In 2007, in her first trimester while pregnant with Noelle, Smith noticed some bumps on her shins. She decided to visit the doctor, who informed her that he believed she had a strep infection that had settled into her legs. Because antibiotics are not typically prescribed during pregnancies, Smith said her doctor suggested they give the infection six weeks to try to heal on its own.
As time went on, Smith started to notice what felt like a beaded necklace under her collarbone. Her doctor decided to order a biopsy so they could learn more about the bumps. During the surgery to remove the largest lump, Smith could not be fully sedated because of her pregnancy.
A few days later, the doctor told her the results of the biopsy: She had Hodgkin’s lymphoma — a cancer of lymph tissue found in the lymph nodes, spleen, liver, bone marrow and other sites.
Smith was immediately transferred to a team of doctors in Grand Rapids that included an oncologist and high-risk pregnancy specialists.
“They gave me the option of doing a light chemo (therapy) or just continuing to monitor it,” Smith said. “There was a lot of risks to chemo because it kills fast-growing cells, and a baby is a mass of fast-growing cells. For us, the biggest choice was at the beginning.”
Despite reassurance from the doctors that they believed the chemotherapy could be done, Smith and her boyfriend at the time, Kevin, decided to hold off on it. For the sake of their child, Smith said they decided to monitor the cancer growth with monthly magnetic resonance imaging.
The MRIs became more difficult in the third trimester, Smith said.
“I always felt so bad having to get those, because I would lie there with headphones on and know that Noelle is laying in a sack of water, and these sounds are just vibrating around her,” she said. “She would just kick and kick. It was probably one of my last MRIs where I couldn’t stop crying, because I felt so bad and like the worst mom in the world because I am making my kid go through this.”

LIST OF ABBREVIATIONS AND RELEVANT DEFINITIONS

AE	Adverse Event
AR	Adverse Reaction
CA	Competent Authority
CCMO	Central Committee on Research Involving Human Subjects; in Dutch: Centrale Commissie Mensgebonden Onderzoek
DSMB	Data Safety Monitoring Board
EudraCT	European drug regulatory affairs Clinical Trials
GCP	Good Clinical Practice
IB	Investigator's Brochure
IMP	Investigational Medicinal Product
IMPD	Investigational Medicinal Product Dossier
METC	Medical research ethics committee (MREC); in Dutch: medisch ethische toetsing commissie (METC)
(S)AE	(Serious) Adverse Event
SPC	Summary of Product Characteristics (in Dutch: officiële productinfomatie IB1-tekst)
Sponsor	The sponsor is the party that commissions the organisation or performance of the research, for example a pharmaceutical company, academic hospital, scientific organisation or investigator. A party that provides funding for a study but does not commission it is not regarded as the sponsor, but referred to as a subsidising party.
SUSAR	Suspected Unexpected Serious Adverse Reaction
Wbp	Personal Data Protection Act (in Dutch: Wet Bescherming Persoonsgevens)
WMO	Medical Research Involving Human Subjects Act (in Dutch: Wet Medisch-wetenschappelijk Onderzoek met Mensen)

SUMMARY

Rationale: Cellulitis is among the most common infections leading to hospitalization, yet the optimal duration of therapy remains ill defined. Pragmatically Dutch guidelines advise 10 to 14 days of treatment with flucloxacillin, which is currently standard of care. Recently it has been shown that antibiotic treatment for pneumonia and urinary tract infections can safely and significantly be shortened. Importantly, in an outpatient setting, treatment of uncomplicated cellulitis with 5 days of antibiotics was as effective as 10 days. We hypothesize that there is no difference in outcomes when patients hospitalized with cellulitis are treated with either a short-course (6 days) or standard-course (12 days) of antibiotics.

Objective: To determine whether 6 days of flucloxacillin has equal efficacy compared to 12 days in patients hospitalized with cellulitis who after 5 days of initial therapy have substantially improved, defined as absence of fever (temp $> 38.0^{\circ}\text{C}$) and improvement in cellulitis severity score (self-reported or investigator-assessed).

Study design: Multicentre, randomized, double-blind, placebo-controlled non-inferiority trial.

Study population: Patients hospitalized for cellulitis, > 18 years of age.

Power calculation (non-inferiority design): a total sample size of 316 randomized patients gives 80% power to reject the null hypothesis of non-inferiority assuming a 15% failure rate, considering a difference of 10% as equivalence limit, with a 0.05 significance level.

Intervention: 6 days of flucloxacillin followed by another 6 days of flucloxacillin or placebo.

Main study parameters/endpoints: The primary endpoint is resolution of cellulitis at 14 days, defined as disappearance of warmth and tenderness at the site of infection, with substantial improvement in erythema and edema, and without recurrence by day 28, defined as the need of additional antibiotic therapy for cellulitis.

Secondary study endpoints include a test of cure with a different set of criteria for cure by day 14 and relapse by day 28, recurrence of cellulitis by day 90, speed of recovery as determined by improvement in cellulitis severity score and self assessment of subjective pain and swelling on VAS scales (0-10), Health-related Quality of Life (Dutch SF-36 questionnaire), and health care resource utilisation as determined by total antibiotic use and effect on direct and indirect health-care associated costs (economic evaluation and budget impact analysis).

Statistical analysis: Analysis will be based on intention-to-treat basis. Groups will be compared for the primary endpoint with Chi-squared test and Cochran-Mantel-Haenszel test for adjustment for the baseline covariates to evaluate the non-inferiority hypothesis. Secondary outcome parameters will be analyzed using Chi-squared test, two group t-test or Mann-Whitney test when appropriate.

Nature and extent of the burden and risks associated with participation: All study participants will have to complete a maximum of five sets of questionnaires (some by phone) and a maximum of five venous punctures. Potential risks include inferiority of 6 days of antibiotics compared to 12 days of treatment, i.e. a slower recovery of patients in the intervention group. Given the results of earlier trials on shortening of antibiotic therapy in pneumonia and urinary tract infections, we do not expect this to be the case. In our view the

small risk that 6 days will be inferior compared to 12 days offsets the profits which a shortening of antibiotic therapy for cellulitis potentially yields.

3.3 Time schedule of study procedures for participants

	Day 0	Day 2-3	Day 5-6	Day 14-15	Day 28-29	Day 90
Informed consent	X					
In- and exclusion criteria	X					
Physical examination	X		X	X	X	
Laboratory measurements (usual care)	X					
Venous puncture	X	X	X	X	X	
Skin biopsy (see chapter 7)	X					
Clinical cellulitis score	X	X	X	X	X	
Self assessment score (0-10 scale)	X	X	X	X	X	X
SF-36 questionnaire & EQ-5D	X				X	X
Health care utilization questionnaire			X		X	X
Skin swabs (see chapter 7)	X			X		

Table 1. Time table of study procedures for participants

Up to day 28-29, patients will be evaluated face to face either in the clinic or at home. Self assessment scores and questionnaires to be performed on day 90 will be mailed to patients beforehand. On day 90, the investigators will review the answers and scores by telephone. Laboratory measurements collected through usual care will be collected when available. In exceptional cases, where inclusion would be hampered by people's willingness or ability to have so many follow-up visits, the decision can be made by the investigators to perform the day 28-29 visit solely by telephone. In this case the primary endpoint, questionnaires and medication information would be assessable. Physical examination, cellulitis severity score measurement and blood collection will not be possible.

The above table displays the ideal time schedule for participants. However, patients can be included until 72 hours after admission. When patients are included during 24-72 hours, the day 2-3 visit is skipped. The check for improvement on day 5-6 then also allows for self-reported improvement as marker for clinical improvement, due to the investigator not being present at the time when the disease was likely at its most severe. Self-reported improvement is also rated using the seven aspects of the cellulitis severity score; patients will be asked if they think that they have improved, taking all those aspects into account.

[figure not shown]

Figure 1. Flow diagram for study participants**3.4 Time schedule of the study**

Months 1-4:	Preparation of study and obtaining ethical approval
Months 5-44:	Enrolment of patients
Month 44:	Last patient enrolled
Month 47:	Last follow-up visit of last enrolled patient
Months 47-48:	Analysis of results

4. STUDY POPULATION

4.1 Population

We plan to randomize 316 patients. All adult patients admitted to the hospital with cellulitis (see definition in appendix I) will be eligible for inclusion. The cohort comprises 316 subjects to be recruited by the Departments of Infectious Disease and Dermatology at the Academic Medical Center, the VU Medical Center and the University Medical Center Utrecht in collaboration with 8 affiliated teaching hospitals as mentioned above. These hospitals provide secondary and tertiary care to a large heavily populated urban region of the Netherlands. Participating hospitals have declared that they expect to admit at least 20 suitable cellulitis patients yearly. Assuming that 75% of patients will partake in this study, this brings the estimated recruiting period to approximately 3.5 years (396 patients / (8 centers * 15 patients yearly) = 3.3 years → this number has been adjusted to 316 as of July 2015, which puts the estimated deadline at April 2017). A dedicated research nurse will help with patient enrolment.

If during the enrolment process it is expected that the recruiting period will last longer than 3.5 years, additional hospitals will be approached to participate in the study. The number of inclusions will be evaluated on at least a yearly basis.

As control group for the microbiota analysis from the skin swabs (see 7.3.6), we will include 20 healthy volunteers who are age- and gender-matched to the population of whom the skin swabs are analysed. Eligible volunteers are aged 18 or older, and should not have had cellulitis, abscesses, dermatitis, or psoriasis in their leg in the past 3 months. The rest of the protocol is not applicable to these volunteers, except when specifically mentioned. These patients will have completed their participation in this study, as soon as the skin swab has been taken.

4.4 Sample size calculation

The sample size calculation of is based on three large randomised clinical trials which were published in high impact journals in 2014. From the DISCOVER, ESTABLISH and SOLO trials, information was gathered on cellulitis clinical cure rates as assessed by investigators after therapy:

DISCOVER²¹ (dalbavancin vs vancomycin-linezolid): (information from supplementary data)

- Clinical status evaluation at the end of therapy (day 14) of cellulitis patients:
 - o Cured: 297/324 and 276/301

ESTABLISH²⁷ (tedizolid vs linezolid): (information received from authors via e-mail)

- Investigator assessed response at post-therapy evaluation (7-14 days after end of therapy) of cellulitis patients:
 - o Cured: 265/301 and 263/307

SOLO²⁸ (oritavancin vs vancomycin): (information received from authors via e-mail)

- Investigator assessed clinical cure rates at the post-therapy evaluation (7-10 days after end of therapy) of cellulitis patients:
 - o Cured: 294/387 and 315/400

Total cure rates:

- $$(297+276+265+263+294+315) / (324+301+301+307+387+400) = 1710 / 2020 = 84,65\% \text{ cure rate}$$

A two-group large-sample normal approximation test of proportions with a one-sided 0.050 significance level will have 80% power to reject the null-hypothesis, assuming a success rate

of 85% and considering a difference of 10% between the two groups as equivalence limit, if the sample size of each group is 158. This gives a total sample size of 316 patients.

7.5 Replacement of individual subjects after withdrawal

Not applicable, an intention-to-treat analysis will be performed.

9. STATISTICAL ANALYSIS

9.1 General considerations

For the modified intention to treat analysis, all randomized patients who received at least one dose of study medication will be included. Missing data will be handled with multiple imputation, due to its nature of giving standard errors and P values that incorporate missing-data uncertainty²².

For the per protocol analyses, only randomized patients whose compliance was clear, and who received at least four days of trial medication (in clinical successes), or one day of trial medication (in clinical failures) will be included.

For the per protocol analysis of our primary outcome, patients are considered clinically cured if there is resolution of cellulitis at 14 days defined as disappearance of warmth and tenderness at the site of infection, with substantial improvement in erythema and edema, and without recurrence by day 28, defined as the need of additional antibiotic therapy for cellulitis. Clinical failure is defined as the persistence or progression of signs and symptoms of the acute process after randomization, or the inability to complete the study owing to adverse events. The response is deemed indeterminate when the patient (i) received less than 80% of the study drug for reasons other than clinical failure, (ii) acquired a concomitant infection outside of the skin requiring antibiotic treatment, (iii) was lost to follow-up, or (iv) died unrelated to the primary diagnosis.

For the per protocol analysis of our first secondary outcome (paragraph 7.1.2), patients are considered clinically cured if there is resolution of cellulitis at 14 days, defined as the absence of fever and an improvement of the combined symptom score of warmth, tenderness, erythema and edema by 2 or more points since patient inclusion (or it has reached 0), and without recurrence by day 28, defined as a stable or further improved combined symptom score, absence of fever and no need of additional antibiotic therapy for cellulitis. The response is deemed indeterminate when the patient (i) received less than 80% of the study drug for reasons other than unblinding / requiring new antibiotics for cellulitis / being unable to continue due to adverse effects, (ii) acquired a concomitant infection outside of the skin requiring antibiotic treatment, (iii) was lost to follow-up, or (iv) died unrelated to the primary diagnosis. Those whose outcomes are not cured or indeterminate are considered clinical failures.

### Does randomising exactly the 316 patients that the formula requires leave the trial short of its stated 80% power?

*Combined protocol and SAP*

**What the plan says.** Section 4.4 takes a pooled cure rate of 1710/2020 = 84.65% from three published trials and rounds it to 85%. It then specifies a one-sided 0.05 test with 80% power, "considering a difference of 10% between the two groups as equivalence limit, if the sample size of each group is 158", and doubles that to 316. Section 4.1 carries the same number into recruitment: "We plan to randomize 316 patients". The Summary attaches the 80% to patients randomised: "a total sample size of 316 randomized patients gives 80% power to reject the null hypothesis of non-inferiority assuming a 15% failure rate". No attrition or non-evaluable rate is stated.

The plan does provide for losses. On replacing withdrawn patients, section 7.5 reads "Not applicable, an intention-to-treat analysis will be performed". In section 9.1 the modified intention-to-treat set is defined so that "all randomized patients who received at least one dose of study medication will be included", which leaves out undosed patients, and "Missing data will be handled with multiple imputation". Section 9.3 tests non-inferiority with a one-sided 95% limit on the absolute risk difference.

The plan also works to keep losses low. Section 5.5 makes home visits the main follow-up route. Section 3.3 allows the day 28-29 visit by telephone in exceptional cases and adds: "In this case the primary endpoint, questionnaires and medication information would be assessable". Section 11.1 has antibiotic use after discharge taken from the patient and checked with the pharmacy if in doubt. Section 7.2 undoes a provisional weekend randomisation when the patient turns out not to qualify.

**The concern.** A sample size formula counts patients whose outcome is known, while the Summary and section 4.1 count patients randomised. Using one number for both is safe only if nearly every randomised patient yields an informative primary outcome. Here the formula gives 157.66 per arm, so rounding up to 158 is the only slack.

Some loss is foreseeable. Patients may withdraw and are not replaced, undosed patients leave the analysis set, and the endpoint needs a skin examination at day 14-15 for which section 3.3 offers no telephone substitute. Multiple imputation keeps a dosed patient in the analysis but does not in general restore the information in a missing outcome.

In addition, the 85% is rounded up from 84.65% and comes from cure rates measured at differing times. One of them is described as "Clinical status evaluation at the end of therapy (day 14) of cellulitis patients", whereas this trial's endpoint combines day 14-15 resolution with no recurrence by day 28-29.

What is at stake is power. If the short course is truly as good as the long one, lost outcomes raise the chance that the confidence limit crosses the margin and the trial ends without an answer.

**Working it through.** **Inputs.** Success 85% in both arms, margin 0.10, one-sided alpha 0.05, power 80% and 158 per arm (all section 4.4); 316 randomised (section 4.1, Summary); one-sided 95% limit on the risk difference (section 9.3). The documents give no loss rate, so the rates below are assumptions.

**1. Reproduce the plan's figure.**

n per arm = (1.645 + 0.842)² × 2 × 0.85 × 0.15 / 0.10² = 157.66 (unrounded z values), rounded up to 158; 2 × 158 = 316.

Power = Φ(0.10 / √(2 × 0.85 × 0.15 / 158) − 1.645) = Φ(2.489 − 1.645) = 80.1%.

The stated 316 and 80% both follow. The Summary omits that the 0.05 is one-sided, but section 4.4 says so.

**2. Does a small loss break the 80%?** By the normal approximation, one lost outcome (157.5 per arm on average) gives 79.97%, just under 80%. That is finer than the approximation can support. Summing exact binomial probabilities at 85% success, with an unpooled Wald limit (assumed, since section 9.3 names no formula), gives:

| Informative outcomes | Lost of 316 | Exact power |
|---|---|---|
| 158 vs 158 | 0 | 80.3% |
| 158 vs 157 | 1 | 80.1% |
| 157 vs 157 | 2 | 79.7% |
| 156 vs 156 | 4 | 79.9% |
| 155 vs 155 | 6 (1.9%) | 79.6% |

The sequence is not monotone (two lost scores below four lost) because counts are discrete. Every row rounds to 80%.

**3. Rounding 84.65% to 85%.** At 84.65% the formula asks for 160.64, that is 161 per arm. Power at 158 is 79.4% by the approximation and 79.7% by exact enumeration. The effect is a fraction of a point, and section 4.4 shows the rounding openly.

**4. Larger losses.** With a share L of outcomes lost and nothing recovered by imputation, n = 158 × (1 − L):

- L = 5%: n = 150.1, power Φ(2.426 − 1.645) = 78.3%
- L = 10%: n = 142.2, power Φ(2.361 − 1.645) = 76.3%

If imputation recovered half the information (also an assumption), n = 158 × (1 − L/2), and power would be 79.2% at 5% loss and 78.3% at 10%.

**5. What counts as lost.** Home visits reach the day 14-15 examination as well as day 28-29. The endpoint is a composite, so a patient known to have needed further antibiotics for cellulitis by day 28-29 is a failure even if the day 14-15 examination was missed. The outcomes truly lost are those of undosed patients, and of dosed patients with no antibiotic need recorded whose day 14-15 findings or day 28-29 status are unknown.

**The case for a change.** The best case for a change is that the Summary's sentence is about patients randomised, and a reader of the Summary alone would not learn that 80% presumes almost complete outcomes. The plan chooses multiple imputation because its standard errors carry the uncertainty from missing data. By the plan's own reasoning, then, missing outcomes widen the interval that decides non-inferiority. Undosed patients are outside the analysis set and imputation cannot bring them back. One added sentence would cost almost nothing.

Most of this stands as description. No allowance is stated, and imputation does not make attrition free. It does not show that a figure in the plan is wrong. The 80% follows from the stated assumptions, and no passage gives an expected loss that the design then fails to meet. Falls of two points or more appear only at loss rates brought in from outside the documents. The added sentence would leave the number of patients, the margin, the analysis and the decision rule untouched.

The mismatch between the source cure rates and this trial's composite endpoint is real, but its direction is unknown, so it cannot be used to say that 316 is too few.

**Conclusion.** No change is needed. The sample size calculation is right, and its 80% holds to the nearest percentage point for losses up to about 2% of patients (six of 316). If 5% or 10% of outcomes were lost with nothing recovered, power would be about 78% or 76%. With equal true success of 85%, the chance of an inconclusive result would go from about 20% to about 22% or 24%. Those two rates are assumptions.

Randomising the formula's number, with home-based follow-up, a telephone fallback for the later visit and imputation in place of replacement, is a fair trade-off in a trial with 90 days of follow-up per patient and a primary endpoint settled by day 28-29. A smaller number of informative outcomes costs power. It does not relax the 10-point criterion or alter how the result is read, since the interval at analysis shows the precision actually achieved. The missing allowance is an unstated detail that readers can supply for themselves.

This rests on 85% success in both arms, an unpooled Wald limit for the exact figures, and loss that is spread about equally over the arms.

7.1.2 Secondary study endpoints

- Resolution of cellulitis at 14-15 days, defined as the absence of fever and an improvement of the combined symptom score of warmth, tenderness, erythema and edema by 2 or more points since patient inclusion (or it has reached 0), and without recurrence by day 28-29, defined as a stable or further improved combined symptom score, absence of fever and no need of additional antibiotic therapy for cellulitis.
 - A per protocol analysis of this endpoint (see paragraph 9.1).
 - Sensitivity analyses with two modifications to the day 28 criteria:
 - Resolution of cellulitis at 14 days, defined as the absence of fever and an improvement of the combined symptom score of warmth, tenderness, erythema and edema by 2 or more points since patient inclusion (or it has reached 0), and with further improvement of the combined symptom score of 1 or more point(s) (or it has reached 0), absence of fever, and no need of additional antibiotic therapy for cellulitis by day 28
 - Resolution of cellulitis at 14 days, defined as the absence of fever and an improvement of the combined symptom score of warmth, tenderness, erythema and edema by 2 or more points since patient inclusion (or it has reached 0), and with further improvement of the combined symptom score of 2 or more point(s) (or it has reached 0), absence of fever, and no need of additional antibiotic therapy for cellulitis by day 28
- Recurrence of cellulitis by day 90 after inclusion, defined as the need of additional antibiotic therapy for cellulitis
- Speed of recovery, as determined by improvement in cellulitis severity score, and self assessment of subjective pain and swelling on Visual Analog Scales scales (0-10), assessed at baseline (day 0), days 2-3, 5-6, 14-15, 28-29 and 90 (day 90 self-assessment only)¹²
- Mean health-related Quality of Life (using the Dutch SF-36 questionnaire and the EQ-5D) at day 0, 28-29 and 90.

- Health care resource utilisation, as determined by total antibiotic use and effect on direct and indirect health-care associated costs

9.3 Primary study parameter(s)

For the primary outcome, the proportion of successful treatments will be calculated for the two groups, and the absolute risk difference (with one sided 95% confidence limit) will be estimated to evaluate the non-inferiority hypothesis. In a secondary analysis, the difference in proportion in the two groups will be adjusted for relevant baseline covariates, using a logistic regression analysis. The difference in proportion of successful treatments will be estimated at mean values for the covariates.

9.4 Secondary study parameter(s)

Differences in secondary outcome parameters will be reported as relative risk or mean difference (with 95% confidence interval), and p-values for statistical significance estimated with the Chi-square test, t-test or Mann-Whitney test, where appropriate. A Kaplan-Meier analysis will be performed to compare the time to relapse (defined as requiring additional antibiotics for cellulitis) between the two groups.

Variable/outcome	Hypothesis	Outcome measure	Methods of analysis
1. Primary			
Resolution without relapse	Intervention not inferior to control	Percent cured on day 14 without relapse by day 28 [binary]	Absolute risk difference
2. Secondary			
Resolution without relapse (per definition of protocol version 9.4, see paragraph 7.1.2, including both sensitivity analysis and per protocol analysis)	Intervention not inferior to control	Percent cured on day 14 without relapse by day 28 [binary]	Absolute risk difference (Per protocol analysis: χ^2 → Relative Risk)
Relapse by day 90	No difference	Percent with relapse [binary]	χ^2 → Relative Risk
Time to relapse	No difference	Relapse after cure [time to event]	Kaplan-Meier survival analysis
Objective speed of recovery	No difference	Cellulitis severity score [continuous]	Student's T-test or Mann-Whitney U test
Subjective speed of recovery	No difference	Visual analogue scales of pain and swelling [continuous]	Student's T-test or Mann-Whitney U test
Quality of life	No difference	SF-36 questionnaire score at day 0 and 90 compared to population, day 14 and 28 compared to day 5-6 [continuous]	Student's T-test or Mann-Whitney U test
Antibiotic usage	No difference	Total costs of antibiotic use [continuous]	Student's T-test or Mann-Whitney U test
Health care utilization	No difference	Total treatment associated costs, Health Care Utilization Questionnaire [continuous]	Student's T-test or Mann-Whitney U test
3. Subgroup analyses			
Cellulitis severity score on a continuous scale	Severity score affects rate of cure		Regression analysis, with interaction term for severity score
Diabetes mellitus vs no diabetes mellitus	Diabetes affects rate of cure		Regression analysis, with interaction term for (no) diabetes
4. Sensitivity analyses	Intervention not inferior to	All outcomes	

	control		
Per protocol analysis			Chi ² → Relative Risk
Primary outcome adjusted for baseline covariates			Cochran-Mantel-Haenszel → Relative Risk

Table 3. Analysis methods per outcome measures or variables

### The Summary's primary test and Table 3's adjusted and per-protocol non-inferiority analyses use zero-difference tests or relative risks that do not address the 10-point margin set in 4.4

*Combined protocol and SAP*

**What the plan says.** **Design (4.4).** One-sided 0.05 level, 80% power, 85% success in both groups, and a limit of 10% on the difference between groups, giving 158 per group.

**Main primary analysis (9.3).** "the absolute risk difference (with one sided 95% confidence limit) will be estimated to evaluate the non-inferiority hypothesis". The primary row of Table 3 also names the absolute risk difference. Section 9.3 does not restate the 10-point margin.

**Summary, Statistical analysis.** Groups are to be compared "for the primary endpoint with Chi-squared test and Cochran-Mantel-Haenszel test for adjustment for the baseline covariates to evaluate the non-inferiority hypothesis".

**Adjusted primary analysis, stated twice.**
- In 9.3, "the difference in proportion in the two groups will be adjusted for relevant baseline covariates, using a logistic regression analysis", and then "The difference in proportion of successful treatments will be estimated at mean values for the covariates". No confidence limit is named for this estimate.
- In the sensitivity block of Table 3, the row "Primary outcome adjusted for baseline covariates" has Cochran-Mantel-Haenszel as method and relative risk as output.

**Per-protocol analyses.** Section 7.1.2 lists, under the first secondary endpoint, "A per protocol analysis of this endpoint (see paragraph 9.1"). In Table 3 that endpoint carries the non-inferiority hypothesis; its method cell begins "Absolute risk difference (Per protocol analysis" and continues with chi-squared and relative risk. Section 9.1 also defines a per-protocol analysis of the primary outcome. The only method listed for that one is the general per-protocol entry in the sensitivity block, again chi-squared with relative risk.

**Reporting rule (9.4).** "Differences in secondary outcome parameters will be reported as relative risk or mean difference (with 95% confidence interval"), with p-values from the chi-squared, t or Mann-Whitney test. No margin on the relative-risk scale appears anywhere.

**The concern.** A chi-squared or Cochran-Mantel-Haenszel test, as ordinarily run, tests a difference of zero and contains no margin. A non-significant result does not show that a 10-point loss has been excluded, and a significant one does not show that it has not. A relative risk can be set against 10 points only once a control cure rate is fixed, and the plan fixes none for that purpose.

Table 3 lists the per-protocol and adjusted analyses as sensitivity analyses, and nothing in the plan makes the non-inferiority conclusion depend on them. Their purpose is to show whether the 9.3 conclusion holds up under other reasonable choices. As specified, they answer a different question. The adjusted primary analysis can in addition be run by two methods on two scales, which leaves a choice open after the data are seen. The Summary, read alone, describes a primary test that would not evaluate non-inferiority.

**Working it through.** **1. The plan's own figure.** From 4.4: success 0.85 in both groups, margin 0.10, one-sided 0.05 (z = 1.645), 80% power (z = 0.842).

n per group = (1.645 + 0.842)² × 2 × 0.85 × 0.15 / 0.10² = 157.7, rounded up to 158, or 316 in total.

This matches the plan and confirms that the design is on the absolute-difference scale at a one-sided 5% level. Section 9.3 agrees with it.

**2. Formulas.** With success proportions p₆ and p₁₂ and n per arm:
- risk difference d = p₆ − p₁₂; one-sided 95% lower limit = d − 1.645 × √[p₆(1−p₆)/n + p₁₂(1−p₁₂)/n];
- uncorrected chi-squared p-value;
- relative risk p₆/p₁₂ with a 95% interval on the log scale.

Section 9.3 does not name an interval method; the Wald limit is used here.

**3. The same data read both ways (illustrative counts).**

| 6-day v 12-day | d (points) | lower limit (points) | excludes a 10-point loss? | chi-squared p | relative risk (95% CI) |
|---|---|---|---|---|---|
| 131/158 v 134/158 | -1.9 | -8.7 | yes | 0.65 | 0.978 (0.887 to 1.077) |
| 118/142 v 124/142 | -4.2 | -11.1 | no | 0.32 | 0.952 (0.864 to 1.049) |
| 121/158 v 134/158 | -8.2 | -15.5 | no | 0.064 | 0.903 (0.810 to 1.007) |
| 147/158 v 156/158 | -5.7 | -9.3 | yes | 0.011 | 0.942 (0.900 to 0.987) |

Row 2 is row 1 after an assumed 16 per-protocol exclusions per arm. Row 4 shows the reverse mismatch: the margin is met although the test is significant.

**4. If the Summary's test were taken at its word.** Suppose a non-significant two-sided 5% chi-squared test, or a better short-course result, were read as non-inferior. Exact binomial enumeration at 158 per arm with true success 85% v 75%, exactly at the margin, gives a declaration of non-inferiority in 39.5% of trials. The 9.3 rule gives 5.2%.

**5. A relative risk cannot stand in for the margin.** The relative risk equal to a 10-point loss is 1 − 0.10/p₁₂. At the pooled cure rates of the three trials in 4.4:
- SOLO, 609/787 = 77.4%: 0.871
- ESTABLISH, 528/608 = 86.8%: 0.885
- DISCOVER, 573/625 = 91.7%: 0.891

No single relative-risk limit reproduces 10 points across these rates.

Miraculously, through the rest of the pregnancy, the cancer had no significant growth. Noelle was born at full term on Jan. 25, 2008.
“I feel like, when I was pregnant, God wrapped his hands around her and protected her,” Smith said of Noelle. “It was an odd kind of feeling. There was someone else holding and nursing my baby. She should have so many things that aren’t right with her, but everything is good. For a 3-year-old, she is really smart. She is strong.”
Just three weeks after giving birth to Noelle, Smith started to go through chemotherapy. Two months later, when she had a week off chemo, Rachel and Kevin got married.
“Tyler was around and he was old enough to understand when I was going through chemo,” Smith said. “The first time he saw me bald, it was a shock to his system. The first couple times Tyler was over, he was a little uncomfortable and wouldn’t quite look me in the eye, but he just got used to it. I hope he knows that we did our best to maintain our house being normal during this time.”
Smith’s last chemotherapy treatment was in May 2008. She was pronounced free of the cancer the next month.
“Before I had the cancer, I was single, basically,” Smith said. “I was just an out-of-college student with a full-time job. ... I was constantly spending a lot of money.
My life was focused around me, me, me — and every now and then, someone else. I was really selfish.
“For Noelle, I really want her to understand how important she is,” she continued. “Our family wouldn’t be our family if it wasn’t for Noelle. It was through the course of all the stuff that happened, Kevin and I grew and matured so much. He was an awesome support system, an awesome dad.”
Smith said she is not afraid to talk to people about her experiences. She feels that it is important to talk to her kids about what happened and she wants to bring them up to maintain a positive attitude.
“I want them to be able to remain positive about things,” Smith said. “When I did chemo, I really thought that what got me through this was to remain positive.”
In order to celebrate her second and third years of being cancer free, Smith uses Facebook to post something positive about chemo every day for two weeks. She used the time to reflect on how her life changed because of the cancer and chemo.
This year, her third anniversary of being cancer free, Smith challenged friends to ask her questions about her experiences. To Smith, it is important to erase what she feels is the “taboo” of cancer and to let people know that being bald isn’t all that bad.
— By Stephanie Lulofs